The late nineteenth century is remembered as a time of industrialization in America, when business, industry, and cities grew at a pace never seen before. North Carolina, too, saw new industries emerge. Factories processed tobacco into cigarettes, cotton into clothing and blankets, and timber into furniture. With these changes, North Carolina led the way into what some reformers called the "New South." In this chapter we’ll learn about the growth of industry and of cities and consider why North Carolina became the home to so much new industry.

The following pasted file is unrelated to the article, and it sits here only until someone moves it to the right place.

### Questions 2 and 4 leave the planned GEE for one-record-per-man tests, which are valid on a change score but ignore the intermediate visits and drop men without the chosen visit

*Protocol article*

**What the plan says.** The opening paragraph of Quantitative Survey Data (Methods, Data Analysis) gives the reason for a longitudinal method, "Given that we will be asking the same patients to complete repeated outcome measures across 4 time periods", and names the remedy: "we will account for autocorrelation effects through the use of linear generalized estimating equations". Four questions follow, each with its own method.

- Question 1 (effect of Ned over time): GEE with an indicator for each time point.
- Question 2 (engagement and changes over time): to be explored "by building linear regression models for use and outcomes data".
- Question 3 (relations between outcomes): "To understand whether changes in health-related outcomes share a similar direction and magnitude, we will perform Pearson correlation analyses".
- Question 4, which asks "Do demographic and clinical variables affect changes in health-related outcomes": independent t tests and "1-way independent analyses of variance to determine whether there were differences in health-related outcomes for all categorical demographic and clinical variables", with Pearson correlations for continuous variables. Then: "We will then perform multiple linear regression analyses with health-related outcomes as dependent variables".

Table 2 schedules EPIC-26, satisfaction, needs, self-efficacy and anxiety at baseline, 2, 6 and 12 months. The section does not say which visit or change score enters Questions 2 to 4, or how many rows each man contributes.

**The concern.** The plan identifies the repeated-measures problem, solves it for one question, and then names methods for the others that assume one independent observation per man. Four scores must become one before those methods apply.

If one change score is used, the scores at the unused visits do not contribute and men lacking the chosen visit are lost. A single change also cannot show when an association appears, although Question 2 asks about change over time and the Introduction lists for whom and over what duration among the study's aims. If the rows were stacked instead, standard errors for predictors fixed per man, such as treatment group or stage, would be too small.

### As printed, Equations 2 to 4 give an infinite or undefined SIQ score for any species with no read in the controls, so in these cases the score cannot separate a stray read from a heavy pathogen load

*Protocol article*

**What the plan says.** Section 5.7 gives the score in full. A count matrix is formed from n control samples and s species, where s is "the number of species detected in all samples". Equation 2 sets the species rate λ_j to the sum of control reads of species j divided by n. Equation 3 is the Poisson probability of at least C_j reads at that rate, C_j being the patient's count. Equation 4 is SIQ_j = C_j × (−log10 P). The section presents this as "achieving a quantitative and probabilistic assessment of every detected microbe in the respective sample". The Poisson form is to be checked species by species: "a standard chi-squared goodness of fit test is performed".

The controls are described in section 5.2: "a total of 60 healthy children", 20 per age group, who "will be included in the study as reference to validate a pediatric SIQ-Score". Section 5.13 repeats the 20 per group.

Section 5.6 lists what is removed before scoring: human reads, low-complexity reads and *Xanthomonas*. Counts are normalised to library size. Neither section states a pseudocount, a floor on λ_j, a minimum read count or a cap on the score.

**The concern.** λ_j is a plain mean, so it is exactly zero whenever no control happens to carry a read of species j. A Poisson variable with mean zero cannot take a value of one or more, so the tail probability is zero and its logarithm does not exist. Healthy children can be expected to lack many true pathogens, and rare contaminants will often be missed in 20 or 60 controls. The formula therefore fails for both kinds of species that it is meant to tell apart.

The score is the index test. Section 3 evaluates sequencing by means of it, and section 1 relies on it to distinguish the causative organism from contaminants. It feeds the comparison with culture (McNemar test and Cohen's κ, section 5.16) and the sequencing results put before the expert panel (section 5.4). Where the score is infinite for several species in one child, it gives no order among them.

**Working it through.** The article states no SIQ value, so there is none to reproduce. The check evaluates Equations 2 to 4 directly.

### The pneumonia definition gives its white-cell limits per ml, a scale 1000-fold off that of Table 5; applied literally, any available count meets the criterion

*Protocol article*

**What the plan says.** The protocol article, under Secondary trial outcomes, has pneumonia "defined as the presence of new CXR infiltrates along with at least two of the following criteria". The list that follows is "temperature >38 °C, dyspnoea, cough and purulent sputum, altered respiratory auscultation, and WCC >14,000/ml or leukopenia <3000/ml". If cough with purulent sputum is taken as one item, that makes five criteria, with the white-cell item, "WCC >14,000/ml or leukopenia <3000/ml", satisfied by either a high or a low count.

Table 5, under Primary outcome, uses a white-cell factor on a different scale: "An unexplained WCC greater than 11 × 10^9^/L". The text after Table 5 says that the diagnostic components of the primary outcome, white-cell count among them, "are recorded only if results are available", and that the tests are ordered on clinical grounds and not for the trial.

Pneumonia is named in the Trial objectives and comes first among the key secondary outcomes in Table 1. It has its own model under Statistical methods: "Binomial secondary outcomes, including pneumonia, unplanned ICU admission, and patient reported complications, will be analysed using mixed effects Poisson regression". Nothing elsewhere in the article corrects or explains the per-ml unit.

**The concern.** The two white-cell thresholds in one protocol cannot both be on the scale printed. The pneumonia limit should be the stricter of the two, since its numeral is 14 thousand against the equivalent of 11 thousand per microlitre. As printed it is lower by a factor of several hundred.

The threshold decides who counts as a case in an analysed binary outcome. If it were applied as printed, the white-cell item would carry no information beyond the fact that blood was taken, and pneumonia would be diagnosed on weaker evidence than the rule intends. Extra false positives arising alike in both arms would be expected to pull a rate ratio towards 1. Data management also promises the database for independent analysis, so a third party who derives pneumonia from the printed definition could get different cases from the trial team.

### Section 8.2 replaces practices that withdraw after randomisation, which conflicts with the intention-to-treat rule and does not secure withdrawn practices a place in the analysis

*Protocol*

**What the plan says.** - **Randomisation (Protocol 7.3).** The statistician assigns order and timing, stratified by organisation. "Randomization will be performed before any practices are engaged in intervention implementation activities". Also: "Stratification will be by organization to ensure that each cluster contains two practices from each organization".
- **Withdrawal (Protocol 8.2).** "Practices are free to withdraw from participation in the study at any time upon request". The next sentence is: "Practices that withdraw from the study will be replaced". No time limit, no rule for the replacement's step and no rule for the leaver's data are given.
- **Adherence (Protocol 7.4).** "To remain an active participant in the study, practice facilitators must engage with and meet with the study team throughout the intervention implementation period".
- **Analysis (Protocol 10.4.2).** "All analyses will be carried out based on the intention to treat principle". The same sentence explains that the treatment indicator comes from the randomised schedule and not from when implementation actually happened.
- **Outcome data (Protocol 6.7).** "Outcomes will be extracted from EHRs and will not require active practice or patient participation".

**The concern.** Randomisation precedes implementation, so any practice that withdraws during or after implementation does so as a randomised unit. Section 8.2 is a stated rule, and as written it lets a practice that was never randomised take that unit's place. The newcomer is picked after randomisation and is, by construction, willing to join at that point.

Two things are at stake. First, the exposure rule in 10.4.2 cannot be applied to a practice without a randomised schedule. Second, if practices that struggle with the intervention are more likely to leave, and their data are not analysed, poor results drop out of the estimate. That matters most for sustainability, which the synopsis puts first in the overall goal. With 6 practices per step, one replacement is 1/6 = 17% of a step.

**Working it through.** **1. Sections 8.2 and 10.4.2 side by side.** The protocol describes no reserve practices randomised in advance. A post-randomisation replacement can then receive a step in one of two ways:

- Growth and Transformation: the United States in the Gilded Age
- Henry Grady and the "New South"
- Industrialization in North Carolina
- The Growth of Cities
- Immigration in U.S. history
- Railroads in Western North Carolina
- The Dukes of Durham
- The Tobacco Industry and Winston-Salem
- The Textile Industry and Winston-Salem
- Small-Town Businesses, 1903
- New Machine Shop in Plymouth, N.C.
- The Belk Brothers' Department Stores